Mr. Panos stayed as press secretary for seven years, then spent one more as media-relations director for the University of Maryland Shock Trauma Center before returning to journalism with the Patuxent newspapers.
During that period, he co-wrote a book, "Edward Teller: Giant of the Golden Age of Physics." Throughout his career, he stuck to what he saw as the newspaperman's ABC's: keeping things succinct and making sure his language was understandable.
"Lou did solid work for a long time keeping Evening Sun and other readers in touch with Maryland's caravan of witty and dull politicians and citizenry through his wire service brevity, knack for getting to the point, knowing whom to quote and his reporter's quiet common sense," said Ernie Imhoff, a longtime reporter and editor at The Evening Sun and The Sun.
Over the course of his career, Mr. Panos amassed awards from every regional journalism association. Last year, the Maryland/Delaware/DC Press Association admitted him to that organization's Hall of Fame. In a letter of support for nomination, former U.S. Sen. Paul Sarbanes, a longtime family friend, said Panos had established an impressive legacy.
"Those of us in public life have always regarded Lou as a wise and fair commentator on the issues," Sen. Sarbanes said. "A firm, tough questioner, you always knew that Lou would adhere to the highest ethical standards."
Len Lazarick, a former managing editor at Patuxent and now editor and publisher of MarylandReporter.com, said in an email that, "There is hardly a better compliment for a reporter than to be remembered for 'fair reporting of the truth.' And that's how we shall remember Lou, a gracious gentleman of high standards and elegant style."
As she was growing up, Mrs. Panos-Ortel said, two things always struck her: everyone seemed to know her father, and he never failed to make time for anyone who approached him. The family never knew who would stop by the home and end up staying for dinner — colleagues, politicos, just about anyone in the public eye in Maryland.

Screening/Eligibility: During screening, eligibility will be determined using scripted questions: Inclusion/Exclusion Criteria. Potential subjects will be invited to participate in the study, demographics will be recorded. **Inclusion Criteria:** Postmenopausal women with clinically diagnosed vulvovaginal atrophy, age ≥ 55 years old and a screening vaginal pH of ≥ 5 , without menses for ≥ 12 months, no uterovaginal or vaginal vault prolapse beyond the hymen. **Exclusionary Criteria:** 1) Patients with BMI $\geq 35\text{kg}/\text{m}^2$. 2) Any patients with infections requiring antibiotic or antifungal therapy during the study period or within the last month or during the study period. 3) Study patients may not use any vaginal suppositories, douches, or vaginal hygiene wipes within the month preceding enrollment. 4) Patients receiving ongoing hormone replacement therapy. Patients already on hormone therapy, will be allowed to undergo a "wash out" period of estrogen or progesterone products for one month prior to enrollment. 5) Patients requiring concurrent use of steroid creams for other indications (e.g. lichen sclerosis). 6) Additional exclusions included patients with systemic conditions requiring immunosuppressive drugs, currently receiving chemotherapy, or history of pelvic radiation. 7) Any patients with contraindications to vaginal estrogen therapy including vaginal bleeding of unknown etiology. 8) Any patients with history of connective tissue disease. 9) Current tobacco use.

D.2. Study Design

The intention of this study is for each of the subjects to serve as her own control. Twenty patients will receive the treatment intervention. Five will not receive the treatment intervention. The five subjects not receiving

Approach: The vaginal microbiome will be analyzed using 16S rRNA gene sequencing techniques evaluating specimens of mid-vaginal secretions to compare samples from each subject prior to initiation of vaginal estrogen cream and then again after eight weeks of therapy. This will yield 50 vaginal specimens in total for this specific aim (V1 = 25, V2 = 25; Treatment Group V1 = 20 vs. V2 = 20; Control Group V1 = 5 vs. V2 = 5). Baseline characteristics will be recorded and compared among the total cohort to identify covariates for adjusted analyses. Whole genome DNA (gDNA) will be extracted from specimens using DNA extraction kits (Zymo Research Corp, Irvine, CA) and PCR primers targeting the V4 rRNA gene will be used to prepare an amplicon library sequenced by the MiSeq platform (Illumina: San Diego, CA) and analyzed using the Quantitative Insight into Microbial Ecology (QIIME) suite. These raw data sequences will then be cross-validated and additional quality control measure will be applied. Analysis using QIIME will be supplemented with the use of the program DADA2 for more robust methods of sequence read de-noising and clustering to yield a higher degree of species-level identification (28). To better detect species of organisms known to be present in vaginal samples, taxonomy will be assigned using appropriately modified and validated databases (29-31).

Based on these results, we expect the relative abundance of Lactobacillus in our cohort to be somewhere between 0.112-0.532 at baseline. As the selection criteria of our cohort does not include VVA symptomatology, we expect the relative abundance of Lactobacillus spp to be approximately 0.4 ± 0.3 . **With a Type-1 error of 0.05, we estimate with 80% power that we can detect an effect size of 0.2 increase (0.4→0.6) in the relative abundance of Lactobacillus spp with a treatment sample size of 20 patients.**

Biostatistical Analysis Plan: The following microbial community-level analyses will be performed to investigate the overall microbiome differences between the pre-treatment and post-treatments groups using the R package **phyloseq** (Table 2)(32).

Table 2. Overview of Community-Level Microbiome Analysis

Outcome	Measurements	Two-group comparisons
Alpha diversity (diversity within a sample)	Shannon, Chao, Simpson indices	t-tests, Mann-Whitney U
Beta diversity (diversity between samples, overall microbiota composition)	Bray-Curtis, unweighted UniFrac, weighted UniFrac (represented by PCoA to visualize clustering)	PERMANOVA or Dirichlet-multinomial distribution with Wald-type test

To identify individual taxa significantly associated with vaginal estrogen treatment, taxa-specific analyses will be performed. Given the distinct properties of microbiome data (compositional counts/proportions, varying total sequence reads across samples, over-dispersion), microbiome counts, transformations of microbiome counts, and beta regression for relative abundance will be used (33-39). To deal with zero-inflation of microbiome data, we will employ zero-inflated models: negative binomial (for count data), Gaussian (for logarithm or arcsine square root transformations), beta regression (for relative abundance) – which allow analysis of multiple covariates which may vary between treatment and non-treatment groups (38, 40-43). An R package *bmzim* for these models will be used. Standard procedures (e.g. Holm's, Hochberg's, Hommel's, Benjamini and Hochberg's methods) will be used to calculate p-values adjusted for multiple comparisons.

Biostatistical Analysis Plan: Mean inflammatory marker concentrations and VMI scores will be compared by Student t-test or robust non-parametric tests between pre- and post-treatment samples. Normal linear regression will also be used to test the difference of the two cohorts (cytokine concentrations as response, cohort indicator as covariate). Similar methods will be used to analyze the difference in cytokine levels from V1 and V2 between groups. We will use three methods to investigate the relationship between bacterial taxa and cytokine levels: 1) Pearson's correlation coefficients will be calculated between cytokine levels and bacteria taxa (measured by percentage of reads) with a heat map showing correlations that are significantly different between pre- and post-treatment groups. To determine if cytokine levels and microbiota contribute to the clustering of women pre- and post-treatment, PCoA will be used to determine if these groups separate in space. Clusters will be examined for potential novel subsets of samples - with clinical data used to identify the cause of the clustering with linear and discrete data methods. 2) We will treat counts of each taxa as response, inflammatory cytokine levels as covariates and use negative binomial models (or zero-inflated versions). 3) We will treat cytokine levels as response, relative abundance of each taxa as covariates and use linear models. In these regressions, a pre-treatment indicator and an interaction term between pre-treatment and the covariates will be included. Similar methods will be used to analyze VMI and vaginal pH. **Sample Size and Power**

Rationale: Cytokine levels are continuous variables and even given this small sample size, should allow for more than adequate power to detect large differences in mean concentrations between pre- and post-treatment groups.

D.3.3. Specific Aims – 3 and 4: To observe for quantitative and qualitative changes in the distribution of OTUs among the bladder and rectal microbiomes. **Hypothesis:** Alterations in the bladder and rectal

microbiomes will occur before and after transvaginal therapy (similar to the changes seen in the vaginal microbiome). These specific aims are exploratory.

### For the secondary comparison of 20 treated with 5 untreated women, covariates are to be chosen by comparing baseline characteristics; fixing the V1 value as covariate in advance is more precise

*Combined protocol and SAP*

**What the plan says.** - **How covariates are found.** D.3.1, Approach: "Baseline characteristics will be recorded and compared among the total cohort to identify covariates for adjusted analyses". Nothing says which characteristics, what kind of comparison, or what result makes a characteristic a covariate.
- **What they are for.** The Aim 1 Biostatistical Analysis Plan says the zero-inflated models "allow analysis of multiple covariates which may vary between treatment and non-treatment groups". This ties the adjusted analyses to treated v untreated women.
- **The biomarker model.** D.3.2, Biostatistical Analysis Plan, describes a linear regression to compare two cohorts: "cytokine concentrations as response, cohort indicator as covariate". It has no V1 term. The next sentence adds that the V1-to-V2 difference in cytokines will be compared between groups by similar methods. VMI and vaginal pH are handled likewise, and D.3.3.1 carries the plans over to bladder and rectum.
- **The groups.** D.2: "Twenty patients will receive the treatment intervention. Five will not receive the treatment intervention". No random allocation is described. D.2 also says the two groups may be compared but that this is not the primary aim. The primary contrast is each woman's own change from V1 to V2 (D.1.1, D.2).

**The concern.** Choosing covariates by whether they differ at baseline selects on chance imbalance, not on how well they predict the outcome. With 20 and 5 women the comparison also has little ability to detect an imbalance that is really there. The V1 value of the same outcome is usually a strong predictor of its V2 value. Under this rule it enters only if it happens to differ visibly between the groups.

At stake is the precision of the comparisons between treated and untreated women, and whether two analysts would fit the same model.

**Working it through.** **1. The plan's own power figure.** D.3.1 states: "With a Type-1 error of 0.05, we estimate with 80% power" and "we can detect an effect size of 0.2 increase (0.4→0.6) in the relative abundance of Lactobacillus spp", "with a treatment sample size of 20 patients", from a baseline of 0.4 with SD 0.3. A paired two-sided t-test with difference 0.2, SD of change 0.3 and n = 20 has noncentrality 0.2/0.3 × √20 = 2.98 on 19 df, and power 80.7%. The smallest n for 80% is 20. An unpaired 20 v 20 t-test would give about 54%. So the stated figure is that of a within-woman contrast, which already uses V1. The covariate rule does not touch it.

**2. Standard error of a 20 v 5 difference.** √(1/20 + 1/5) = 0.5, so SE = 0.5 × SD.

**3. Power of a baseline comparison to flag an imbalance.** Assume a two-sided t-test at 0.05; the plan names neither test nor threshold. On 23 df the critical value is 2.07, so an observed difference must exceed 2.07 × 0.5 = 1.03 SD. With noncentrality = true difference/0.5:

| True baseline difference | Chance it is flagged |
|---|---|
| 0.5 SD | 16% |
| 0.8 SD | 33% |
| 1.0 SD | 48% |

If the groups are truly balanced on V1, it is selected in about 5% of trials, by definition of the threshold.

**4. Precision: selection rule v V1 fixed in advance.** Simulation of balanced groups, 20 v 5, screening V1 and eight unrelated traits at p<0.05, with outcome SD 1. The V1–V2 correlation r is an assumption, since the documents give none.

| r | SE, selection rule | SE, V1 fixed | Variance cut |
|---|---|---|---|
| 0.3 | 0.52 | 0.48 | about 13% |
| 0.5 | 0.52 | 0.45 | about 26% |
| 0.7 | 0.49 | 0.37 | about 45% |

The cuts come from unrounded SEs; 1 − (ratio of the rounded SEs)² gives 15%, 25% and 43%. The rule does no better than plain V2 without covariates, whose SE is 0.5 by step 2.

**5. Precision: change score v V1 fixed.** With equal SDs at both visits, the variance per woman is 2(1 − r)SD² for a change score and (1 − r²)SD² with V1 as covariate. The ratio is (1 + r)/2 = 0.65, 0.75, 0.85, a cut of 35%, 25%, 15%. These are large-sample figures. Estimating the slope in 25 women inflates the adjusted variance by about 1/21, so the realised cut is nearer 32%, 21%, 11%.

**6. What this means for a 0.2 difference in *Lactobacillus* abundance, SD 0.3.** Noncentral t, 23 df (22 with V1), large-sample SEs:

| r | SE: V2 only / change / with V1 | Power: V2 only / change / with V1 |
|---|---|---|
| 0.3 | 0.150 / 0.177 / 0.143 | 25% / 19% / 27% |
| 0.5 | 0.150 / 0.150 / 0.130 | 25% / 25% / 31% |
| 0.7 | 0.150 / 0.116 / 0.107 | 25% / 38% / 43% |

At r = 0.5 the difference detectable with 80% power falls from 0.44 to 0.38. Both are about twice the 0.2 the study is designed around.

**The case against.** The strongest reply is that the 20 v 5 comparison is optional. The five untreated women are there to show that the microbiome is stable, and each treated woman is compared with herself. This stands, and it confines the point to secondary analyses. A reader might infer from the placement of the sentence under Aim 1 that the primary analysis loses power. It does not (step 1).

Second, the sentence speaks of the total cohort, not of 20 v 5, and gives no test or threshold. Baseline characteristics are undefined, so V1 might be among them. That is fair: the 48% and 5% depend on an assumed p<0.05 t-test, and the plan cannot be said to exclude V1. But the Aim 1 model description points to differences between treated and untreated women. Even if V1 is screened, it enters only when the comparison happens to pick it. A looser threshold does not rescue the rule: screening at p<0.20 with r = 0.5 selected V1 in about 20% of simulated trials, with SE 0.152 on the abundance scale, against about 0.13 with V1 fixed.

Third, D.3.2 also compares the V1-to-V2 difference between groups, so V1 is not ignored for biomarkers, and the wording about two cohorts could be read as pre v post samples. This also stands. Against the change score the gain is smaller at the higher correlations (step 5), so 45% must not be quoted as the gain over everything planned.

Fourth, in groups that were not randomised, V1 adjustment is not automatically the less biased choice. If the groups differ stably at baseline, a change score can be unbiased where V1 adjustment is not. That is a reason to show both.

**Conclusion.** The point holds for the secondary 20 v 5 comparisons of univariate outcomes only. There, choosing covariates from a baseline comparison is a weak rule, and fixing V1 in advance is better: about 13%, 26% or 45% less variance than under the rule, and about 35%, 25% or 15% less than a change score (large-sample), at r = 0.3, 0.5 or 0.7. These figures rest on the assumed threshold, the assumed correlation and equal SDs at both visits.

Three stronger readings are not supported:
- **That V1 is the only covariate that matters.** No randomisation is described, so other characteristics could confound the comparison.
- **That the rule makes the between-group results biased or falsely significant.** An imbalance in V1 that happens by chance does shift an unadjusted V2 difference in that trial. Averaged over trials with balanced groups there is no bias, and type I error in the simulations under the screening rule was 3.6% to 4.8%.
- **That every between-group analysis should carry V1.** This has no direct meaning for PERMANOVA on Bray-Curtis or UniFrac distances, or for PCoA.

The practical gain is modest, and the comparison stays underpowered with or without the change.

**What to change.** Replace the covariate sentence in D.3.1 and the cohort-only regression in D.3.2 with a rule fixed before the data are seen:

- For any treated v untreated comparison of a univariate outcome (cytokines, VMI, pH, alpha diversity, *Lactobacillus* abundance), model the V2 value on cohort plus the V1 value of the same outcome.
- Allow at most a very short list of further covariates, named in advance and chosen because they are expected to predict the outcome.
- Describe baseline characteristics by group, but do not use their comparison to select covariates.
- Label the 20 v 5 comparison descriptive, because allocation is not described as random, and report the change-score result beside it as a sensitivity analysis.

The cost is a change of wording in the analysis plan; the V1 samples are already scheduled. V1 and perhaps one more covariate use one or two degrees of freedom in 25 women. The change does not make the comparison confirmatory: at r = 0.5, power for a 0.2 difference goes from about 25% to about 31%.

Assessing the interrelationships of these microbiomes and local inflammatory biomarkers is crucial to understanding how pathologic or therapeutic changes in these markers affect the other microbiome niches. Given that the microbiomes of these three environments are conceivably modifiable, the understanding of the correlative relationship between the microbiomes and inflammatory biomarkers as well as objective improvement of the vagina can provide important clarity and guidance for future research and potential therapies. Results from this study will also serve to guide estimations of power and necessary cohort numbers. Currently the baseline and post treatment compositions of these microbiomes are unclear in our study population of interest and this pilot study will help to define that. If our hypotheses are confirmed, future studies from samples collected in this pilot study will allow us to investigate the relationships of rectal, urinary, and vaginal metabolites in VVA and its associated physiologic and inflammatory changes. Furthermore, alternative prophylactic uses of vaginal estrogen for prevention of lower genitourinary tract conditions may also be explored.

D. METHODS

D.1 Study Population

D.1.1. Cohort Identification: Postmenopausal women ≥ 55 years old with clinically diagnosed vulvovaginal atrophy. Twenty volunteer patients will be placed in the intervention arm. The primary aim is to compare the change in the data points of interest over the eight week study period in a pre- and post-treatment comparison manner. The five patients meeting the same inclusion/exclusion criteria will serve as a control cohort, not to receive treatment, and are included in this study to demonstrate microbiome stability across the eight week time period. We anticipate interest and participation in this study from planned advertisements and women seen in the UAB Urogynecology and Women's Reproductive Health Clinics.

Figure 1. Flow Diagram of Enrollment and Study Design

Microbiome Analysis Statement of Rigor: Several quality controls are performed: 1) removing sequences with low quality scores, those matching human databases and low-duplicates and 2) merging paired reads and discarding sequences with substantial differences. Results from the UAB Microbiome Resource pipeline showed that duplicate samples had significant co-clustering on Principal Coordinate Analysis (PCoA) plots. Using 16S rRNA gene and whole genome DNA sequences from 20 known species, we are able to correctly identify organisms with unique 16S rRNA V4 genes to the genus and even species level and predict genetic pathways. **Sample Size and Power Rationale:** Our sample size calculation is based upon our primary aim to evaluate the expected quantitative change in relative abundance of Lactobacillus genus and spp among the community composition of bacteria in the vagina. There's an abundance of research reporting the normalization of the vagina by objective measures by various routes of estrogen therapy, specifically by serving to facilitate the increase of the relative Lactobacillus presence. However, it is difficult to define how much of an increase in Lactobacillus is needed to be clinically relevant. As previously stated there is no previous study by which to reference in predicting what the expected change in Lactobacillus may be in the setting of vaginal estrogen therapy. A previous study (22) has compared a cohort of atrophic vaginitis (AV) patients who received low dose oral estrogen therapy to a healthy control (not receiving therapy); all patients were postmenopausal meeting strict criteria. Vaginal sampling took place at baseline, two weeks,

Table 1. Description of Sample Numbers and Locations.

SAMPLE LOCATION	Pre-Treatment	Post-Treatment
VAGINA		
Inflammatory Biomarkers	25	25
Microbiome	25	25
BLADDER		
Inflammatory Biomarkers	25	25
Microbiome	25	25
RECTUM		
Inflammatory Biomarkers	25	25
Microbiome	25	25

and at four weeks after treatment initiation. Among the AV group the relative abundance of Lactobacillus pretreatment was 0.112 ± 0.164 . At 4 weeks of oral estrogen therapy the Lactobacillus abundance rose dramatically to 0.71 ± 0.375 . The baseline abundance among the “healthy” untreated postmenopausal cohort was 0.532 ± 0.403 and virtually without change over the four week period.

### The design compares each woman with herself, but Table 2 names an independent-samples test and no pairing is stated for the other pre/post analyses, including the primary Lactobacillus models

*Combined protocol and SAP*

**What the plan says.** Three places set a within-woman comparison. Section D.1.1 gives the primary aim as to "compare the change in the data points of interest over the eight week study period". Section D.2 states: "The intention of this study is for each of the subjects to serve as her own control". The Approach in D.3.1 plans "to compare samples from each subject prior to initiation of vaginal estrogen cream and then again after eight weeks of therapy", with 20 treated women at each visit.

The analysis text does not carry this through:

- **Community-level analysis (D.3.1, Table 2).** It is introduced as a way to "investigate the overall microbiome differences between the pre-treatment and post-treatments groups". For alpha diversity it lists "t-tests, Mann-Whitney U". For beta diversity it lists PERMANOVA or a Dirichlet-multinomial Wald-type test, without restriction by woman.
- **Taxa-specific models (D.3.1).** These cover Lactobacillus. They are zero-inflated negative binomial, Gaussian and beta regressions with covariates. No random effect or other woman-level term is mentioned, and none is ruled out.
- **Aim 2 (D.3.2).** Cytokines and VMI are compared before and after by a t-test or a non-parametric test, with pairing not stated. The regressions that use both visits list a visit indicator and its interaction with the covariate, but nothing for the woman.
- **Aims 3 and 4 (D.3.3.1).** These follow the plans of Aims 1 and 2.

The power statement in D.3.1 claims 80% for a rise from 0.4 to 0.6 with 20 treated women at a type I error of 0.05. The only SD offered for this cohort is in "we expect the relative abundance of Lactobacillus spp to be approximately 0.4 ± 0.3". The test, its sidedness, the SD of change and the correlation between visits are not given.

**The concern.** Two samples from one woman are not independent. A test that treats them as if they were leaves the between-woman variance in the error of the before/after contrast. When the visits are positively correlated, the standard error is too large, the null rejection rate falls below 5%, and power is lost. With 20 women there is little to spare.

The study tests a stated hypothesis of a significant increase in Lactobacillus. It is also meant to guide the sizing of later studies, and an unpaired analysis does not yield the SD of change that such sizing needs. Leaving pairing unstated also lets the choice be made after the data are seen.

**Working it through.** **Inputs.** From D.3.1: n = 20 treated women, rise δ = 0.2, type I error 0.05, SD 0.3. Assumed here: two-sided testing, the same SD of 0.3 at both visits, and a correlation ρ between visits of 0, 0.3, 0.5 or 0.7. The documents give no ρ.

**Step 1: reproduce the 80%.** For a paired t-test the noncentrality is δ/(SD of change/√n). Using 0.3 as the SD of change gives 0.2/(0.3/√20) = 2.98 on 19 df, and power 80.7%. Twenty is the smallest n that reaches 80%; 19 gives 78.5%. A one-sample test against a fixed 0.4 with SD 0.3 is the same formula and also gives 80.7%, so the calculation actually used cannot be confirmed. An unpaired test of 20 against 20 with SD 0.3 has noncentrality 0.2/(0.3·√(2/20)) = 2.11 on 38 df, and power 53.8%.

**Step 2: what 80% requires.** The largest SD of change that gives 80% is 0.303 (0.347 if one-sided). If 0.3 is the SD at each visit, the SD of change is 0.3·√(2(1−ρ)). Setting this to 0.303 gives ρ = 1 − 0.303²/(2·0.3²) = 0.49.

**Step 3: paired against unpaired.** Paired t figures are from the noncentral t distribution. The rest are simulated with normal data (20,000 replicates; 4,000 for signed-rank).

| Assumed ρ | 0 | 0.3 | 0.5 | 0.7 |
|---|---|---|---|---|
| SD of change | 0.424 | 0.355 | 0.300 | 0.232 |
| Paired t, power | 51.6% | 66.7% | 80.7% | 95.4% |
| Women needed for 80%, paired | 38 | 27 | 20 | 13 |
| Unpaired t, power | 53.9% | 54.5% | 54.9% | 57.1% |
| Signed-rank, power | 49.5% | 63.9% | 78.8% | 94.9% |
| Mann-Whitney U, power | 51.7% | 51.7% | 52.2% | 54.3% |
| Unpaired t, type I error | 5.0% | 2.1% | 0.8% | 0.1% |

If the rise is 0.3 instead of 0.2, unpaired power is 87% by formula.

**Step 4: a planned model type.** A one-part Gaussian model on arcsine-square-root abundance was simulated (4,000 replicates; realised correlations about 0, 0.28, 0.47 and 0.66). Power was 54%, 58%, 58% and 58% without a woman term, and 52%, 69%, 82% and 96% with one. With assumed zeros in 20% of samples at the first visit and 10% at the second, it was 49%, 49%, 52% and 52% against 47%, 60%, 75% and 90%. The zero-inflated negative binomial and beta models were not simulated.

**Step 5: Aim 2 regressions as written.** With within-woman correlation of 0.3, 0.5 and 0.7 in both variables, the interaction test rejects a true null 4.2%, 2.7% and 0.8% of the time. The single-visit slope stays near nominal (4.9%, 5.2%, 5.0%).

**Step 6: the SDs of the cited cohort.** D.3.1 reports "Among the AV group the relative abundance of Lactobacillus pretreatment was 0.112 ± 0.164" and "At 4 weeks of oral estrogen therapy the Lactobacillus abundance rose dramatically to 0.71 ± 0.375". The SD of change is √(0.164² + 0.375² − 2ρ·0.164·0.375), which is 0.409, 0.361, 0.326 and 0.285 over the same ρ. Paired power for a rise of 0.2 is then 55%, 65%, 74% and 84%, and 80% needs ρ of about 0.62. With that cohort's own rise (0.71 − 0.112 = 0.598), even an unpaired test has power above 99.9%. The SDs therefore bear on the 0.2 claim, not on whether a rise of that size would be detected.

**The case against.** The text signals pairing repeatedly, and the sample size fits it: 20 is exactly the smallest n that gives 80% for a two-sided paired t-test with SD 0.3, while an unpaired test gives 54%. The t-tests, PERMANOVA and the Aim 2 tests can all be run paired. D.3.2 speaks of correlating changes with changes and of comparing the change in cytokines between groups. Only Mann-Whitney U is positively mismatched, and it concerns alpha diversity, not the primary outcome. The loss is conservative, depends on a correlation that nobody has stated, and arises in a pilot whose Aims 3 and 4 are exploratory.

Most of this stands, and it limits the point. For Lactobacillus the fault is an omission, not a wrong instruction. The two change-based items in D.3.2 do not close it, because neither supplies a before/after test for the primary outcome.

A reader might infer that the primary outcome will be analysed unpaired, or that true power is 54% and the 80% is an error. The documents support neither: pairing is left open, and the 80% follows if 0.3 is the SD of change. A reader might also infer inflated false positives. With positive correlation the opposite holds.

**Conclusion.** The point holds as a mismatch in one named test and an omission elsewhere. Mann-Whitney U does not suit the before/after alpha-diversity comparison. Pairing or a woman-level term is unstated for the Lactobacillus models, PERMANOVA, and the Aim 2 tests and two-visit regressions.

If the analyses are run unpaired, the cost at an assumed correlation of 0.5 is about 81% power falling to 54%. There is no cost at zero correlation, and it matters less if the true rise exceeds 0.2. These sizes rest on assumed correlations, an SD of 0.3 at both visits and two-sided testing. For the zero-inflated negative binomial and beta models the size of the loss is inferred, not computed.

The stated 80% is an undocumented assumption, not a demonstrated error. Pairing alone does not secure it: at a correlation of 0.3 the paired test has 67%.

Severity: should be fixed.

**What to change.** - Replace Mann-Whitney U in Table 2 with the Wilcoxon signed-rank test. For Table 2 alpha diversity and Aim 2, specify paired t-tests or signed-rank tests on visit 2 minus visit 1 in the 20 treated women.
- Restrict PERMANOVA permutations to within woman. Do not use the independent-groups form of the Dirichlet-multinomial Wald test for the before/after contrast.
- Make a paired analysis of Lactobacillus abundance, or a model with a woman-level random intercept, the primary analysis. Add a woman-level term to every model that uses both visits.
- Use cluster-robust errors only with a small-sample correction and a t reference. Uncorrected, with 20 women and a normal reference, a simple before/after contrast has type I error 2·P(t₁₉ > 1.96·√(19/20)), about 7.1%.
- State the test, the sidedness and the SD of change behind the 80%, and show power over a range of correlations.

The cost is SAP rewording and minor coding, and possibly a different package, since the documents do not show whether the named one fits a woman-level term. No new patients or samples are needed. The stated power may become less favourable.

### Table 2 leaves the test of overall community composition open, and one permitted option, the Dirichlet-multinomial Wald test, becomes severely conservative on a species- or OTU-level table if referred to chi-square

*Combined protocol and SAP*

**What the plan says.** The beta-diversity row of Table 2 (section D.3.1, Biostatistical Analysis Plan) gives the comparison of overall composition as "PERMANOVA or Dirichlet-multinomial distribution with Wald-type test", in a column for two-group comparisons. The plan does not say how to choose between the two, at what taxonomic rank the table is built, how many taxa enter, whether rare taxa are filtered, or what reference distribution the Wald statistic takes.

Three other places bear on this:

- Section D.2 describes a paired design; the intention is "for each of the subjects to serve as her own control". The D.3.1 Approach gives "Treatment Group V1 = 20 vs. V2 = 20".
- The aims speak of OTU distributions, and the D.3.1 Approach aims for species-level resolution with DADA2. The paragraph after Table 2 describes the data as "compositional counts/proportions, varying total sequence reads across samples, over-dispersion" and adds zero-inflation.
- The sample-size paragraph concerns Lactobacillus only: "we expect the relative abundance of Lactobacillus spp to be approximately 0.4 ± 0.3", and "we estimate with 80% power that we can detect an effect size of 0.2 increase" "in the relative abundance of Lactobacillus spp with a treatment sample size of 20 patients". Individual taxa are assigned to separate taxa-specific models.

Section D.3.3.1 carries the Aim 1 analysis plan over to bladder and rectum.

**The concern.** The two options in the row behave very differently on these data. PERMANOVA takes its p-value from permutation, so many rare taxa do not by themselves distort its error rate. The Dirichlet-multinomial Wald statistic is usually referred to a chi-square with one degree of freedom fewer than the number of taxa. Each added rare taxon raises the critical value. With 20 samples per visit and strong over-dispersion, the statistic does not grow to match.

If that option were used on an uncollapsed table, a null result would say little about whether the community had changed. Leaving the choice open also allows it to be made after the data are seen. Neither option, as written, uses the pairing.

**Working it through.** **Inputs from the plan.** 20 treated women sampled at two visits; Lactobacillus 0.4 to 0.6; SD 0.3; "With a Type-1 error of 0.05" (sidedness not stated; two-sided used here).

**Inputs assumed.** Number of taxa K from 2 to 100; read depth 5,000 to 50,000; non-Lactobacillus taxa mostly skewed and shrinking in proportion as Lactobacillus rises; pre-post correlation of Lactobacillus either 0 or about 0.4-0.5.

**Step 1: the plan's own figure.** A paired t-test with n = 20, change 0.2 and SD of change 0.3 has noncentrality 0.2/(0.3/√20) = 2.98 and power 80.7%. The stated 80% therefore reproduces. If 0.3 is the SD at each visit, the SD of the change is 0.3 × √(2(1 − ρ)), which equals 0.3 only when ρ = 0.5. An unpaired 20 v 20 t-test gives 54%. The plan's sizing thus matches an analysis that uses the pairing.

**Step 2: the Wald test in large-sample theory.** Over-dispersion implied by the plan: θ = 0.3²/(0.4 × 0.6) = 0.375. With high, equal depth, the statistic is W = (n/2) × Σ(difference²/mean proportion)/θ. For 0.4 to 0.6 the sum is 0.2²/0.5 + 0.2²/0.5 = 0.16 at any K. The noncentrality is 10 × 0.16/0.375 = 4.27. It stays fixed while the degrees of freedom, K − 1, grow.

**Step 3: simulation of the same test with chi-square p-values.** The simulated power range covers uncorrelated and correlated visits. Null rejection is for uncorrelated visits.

"It was an incredible window on the world," she said.
Panos had a stable of dedicated pals. For more than 40 years, he took part in a semi-weekly Wednesday night poker game, and he and several friends at The Sun created a club called "the Un-Stable" that purchased and trained racehorses.
Longtime friend and fellow journalist William Miller knew Panos for 75 years, ever since they worked together on their high school paper.
Mr. Miller, who went on to work at the New York Herald Tribune and serve as founding managing editor for the Chronicle of Higher Education, called Mr. Panos "the consummate professional, news reporter and columnist and an excellent writer."
"He got along with Democrats and Republicans, with right wingers and left wingers, by treating everyone as though they were his friend," Mr. Miller said. "Lou had no enemies. In all the years I knew him, I never saw him become angry at anyone. He was a gentle man."
Survivors, in addition to Mrs. Panos-Ortel, include his wife of 63 years, Aphrodite "Dot" Stavropoulos Panos; three sons, George Louis Panos, of Ruxton; Mark Louis Panos, of Baltimore; and Christopher Louis Panos, a Circuit Court judge for Baltimore; four grandchildren, Louis George Panos II and Cate Cashen Panos, both of Baltimore; Kristen Panos, of Towson, and Amanda Ortel-Frank, of New York City, and one great-grandchild, Grady Craven Frank IV, of New York.
He is also survived by two sisters, Helen Laskaris and Tess Malamatis.
Visitation at the Leonard J. Ruck Funeral Home, 1050 York Road in Towson, is between 2 and 4 p.m. and 7 and 9 p.m. Tuesday.
Mr. Panos will lie from 10:30 to 11 a.m. on Wednesday at the Greek Orthodox Cathedral of the Annunciation, 24 West Preston St. in Baltimore, with the funeral service following immediately. Interment will be at the Greek Orthodox Cemetery in Woodlawn directly after the service.
Members of the public are welcome to all memorial events.
Reporter Luke Broadwater contributed to this article.